Latkes With Purple Potatoes
by Michael Croland
I’ve been beyond fascinated with colorful vegetables this year. At the Union Square Greenmarket, I’ve purchased purple potatoes, stringbeans, artichokes, bell peppers, okra, asparagus, and cauliflower—in addition to orange and green cauliflower. This obsession extends past the enthusiasm I had as a child for three- or four-color pasta. There is actually a nutritional basis for it, and as Chanukah drew nearer, I was eager to “apply” it to that quintessential potato dish: latkes.
The core principle is that vegetables with colorful flesh and skin tend to be healthier than those with white flesh and skin. In Food Rules: An Eater’s Manifesto, Michael Pollan explained, “The colors of many vegetables reflect the different antioxidant phytochemicals they contain—anthocyanins, polyphenols, flavonoids, carotenoids. Many of these chemicals help protect against chronic diseases, but each in a slightly different way, so the best protection comes from a diet containing as many different phytochemicals as possible.”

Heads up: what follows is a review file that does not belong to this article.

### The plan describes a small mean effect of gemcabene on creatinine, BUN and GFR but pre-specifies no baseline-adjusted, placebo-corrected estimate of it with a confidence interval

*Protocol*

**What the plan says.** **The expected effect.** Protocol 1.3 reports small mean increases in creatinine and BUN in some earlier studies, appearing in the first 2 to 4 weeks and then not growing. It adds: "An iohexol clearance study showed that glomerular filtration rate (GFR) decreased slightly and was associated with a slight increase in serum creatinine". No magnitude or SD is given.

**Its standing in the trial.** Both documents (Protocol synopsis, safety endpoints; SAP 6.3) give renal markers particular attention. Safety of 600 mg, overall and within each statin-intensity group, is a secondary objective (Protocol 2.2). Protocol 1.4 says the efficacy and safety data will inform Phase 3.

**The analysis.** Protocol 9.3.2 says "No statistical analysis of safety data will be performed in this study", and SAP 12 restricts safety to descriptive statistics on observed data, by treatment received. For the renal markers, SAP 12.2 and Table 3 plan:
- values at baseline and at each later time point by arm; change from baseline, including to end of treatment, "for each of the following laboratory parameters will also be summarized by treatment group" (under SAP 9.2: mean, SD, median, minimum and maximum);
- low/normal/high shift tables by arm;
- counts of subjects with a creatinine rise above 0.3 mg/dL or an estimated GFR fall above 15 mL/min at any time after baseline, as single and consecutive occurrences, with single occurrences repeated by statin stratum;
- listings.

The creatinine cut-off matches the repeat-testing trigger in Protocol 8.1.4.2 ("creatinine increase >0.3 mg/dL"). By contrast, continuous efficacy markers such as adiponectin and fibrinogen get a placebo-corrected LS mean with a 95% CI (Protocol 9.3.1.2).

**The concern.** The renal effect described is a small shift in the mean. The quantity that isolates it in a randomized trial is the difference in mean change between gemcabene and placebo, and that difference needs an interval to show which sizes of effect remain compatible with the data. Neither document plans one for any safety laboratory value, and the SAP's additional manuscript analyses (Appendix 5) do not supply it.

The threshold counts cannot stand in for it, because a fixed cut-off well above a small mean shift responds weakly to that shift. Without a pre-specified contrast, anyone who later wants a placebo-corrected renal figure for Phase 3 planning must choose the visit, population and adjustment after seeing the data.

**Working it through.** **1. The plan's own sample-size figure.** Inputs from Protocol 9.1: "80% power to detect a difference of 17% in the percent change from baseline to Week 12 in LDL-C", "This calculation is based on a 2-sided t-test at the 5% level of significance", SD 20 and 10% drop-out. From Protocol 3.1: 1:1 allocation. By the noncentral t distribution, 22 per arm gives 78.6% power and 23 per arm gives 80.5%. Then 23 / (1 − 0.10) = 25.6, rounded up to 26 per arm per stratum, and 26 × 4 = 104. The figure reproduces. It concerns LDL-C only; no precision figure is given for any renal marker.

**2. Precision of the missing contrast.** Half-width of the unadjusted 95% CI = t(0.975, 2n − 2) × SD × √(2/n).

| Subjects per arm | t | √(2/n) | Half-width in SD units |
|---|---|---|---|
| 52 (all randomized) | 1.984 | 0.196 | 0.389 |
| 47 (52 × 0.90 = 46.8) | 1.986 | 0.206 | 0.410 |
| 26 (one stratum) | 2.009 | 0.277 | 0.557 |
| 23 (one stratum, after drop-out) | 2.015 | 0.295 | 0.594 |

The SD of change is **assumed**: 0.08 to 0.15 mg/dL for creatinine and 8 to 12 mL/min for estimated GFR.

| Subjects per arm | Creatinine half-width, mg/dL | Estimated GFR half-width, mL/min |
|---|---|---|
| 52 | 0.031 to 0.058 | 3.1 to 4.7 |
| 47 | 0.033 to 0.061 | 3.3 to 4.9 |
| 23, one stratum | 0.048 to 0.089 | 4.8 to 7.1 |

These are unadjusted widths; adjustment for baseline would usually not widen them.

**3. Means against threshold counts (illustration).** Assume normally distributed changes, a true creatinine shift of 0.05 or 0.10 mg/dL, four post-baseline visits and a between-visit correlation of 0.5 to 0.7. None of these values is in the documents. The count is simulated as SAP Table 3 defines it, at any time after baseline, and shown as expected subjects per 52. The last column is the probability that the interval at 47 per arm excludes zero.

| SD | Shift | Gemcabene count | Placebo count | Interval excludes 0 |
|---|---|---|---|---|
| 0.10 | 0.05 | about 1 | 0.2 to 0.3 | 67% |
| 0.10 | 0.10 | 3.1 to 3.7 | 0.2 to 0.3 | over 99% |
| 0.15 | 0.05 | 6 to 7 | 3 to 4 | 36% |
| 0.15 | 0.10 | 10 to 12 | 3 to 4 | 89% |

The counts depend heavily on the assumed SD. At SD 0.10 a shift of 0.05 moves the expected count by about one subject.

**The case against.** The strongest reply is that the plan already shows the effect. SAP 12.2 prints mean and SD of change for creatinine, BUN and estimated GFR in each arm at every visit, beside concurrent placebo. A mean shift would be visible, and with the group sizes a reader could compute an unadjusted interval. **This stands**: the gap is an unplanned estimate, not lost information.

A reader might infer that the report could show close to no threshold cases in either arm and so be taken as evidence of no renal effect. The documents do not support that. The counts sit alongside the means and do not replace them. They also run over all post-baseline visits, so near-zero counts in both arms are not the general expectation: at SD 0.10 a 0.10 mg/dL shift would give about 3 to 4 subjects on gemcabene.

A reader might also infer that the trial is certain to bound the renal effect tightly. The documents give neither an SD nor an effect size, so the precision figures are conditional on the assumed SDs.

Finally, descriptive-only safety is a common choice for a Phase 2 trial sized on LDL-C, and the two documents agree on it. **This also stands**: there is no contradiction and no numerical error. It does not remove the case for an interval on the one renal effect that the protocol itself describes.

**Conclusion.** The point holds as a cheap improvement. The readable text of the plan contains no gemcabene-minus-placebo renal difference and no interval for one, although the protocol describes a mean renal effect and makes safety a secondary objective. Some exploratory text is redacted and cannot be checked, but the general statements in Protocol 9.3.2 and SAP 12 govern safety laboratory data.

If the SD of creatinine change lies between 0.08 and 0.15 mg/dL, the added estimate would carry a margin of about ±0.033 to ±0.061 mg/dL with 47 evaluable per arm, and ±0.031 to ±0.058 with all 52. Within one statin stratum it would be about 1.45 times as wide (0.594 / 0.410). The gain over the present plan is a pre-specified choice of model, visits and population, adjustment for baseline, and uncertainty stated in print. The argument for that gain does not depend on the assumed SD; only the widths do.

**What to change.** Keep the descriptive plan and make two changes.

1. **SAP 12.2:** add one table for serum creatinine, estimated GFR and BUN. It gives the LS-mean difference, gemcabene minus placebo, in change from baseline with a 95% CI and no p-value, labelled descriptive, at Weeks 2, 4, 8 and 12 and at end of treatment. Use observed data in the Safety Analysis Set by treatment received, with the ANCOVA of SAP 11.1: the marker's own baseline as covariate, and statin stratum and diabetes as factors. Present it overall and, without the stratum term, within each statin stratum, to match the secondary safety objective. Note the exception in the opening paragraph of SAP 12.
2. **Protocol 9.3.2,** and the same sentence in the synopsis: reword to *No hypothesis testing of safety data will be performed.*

I first learned about purple- and blue-flesh potatoes when I attended a presentation by Dr. Michael Greger in 2008. Although the vegan nutritionist touted the antioxidants and other health benefits of colorful produce, in the realm of potatoes, he pushed for orange-flesh sweet potatoes as packing the best punch all-around for one’s health. I’ve never been a big yam fan, so I focused more on the purple and blue potatoes he mentioned in passing. They still seemed better than typical white-flesh potatoes.
While I do not challenge Dr. Greger’s point that yams are best, there have been numerous studies highlighting the health benefits of certain varieties of purple and blue potatoes. A Kansas State University researcher has been in the news of late after finding, “[O]range-fleshed sweet potatoes are high in carotenoids — vitamin A precursors. But the [particular variety of purple potatoes studied] have higher levels of anthocyanins, dietary fiber and vitamins.”
Truth be told, my latkes came out subpar. I do not blame the purple potatoes. With all the work I put into peeling and hand-grating the spuds, I should have looked harder for a vegan latke recipe with better binding qualities in the absence of eggs. But nobody can take away from the purple potatoes’ prettiness!
Then again, if you’re health-conscious, maybe frying potatoes in oil isn’t the best idea anyway.